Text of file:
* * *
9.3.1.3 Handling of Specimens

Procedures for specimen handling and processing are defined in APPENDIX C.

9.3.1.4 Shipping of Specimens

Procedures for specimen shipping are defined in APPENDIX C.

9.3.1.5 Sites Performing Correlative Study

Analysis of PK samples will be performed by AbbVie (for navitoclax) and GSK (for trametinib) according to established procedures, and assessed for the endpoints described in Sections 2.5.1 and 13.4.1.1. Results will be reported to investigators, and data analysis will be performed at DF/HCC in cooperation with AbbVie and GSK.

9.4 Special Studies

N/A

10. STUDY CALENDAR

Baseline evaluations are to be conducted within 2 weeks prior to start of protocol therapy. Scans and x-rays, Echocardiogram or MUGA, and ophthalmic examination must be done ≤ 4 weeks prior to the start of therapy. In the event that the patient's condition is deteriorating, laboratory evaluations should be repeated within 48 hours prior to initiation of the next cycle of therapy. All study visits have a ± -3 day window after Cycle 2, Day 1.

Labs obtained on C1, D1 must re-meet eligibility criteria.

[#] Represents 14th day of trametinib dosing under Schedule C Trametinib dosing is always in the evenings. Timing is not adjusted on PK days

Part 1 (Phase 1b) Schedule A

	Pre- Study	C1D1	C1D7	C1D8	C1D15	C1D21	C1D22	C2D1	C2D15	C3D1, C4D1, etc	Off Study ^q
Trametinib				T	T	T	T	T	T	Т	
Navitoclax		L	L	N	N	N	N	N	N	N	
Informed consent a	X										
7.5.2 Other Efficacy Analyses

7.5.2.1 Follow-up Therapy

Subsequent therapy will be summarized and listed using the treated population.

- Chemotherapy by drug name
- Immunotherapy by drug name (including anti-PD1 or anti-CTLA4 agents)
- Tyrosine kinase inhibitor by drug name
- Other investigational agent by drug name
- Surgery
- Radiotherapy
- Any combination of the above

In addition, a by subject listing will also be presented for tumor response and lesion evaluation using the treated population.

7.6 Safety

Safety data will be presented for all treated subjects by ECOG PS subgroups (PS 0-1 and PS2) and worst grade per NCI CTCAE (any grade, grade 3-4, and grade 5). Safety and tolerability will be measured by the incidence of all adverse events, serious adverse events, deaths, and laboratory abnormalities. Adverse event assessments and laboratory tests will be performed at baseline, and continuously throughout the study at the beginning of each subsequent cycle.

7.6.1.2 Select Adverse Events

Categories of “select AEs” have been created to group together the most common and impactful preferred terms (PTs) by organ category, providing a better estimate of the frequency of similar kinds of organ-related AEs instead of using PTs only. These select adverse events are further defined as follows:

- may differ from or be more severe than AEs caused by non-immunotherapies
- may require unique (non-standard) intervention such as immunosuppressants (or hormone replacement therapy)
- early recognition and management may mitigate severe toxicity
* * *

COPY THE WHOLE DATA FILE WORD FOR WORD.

9.3.1.3 Handling of Specimens

Procedures for specimen handling and processing are defined in APPENDIX C.

9.3.1.4 Shipping of Specimens

Procedures for specimen shipping are defined in APPENDIX C.

9.3.1.5 Sites Performing Correlative Study

Analysis of PK samples will be performed by AbbVie (for navitoclax) and GSK (for trametinib) according to established procedures, and assessed for the endpoints described in Sections 2.5.1 and 13.4.1.1. Results will be reported to investigators, and data analysis will be performed at DF/HCC in cooperation with AbbVie and GSK.

9.4 Special Studies

N/A

10. STUDY CALENDAR

Baseline evaluations are to be conducted within 2 weeks prior to start of protocol therapy. Scans and x-rays, Echocardiogram or MUGA, and ophthalmic examination must be done ≤ 4 weeks prior to the start of therapy. In the event that the patient's condition is deteriorating, laboratory evaluations should be repeated within 48 hours prior to initiation of the next cycle of therapy. All study visits have a ± -3 day window after Cycle 2, Day 1.

Labs obtained on C1, D1 must re-meet eligibility criteria.

[#] Represents 14th day of trametinib dosing under Schedule C Trametinib dosing is always in the evenings. Timing is not adjusted on PK days

Part 1 (Phase 1b) Schedule A

	Pre- Study	C1D1	C1D7	C1D8	C1D15	C1D21	C1D22	C2D1	C2D15	C3D1, C4D1, etc	Off Study ^q
Trametinib				T	T	T	T	T	T	Т	
Navitoclax		L	L	N	N	N	N	N	N	N	
Informed consent a	X										
7.5.2 Other Efficacy Analyses

7.5.2.1 Follow-up Therapy

Subsequent therapy will be summarized and listed using the treated population.

- Chemotherapy by drug name
- Immunotherapy by drug name (including anti-PD1 or anti-CTLA4 agents)
- Tyrosine kinase inhibitor by drug name
- Other investigational agent by drug name
- Surgery
- Radiotherapy
- Any combination of the above

In addition, a by subject listing will also be presented for tumor response and lesion evaluation using the treated population.

7.6 Safety

Safety data will be presented for all treated subjects by ECOG PS subgroups (PS 0-1 and PS2) and worst grade per NCI CTCAE (any grade, grade 3-4, and grade 5). Safety and tolerability will be measured by the incidence of all adverse events, serious adverse events, deaths, and laboratory abnormalities. Adverse event assessments and laboratory tests will be performed at baseline, and continuously throughout the study at the beginning of each subsequent cycle.

7.6.1.2 Select Adverse Events

Categories of “select AEs” have been created to group together the most common and impactful preferred terms (PTs) by organ category, providing a better estimate of the frequency of similar kinds of organ-related AEs instead of using PTs only. These select adverse events are further defined as follows:

- may differ from or be more severe than AEs caused by non-immunotherapies
- may require unique (non-standard) intervention such as immunosuppressants (or hormone replacement therapy)
- early recognition and management may mitigate severe toxicity